The lyrics to "Lady with a Fan," presented in eleven  stanzas of four lines, tell a fable of a foolish sailor and a prudent soldier who are respectively seduced by some kind of angelic siren and able to avoid seduction. The song starts out with Hunter writing a stanza to his Muse. "Let my inspiration flow / in token lines suggesting rhythm / that will not forsake me / till my tale is told and done." The music to the song hadn’t yet been written (or if it had, Hunter wasn’t aware of it), so he was stating in the song itself what he hoped would come of the words he was then writing. He also notes that he hopes the words will be carried through to completion of a text. Hunter then introduces us to the setting: A story being told by a fire. Ominously, he writes, "While the firelight’s aglow / strange shadows in the flames will grow / till things we’ve never seen / will seem familiar." It is out of these shadows that the form of a sailor develops, and in fact whole of the narrative emerges. Anyway, you know how the rest of the song turns out and what happens between the three main characters. In the end the old storyteller quietly closes his book, I imagine, and vanishes. But the story’s end is never told.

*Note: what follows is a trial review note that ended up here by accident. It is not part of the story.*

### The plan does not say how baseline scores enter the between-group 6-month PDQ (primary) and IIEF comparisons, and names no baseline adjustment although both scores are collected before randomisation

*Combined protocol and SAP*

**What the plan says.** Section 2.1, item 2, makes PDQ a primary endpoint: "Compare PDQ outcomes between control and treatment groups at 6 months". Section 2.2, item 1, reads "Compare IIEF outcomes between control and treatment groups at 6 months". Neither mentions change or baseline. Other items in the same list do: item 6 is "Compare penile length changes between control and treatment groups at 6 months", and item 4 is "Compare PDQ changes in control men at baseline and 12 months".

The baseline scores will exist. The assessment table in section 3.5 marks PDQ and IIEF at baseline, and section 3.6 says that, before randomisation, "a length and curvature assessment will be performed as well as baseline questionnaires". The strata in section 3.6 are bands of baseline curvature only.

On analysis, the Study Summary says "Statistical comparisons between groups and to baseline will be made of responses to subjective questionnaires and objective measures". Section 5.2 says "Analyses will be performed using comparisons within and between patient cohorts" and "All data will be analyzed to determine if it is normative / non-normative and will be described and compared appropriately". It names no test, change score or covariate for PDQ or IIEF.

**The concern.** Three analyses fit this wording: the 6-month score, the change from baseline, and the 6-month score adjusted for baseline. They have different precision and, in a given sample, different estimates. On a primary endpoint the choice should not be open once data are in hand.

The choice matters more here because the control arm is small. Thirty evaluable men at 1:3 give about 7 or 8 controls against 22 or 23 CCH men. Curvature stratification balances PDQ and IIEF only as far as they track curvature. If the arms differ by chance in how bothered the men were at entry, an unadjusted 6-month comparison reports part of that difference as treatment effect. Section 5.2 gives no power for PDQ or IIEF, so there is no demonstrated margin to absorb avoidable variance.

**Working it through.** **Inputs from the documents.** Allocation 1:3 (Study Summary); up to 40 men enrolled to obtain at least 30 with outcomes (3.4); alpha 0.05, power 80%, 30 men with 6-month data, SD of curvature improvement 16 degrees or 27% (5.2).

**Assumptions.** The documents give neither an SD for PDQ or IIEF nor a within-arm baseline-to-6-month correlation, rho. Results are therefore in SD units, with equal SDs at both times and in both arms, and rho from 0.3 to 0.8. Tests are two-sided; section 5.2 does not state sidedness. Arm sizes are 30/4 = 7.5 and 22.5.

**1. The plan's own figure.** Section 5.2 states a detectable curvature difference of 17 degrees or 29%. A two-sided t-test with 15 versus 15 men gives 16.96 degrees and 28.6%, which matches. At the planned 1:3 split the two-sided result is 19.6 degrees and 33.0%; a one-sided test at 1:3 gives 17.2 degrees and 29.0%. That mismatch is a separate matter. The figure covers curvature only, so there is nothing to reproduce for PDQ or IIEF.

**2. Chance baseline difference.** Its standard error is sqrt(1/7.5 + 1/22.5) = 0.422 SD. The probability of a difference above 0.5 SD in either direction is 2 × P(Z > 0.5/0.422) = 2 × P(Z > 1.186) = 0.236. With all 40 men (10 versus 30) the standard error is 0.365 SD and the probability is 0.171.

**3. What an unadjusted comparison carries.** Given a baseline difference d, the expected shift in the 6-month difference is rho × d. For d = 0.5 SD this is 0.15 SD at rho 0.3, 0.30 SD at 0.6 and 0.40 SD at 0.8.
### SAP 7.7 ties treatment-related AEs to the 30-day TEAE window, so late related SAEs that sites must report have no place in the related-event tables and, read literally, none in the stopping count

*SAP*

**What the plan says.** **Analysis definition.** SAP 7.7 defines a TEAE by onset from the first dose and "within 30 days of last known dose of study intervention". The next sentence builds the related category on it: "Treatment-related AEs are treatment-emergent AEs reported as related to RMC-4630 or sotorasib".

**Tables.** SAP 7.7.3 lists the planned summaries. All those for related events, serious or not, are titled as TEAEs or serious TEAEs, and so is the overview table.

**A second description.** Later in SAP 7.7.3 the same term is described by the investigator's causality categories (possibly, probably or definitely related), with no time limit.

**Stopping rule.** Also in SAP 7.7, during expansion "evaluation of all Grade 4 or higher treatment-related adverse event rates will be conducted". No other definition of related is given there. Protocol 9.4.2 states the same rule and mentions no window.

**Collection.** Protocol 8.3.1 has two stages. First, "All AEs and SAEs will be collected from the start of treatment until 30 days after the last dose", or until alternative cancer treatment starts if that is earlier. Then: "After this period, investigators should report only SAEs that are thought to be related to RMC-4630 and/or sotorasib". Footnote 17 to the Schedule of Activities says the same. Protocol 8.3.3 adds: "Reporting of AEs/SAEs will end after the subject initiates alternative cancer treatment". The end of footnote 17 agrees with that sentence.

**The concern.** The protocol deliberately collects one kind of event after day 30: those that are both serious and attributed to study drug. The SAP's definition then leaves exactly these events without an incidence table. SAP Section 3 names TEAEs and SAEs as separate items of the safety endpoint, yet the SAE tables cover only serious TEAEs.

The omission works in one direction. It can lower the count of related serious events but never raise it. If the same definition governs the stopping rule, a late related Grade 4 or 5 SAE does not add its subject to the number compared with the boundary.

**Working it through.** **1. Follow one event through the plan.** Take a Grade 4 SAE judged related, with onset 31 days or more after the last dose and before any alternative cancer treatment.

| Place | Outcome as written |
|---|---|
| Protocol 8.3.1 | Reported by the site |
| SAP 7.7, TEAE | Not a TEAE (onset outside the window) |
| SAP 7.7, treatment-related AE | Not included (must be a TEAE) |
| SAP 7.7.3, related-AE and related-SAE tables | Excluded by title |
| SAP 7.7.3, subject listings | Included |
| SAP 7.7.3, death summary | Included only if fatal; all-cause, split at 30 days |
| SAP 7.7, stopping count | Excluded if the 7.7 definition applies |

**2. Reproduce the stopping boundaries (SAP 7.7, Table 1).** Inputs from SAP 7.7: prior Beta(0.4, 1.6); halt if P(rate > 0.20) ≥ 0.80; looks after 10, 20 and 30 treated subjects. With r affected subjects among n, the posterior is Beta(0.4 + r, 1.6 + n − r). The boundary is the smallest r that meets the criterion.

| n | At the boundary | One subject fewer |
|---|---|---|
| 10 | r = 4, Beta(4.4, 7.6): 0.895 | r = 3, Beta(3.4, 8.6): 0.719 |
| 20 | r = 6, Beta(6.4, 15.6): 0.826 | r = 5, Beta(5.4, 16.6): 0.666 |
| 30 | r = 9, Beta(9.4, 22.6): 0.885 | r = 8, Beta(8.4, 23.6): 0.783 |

The next segment of the suite, "Terrapin Station" proper, again opens with Hunter asking the creative Powers that Be for some help: "Inspiration, move me brightly, / light the song with sense and color, / hold away despair." My favorite line comes in the beginning of the second verse, "Counting stars by candlelight / all are dim but one is bright." It may sound contrived, but for me, a person turned on to the Dead in the 1990s, the stars in this line symbolized the incredible group of rock and jam bands that came out in late ’60s. By the 1990s, all the bands of import had long since stopped performing or creating music of any kind on a regular basis — all but one, that is. There is a line that more aptly illuminates that fact, from "Built to Last": "All the stars are gone but one."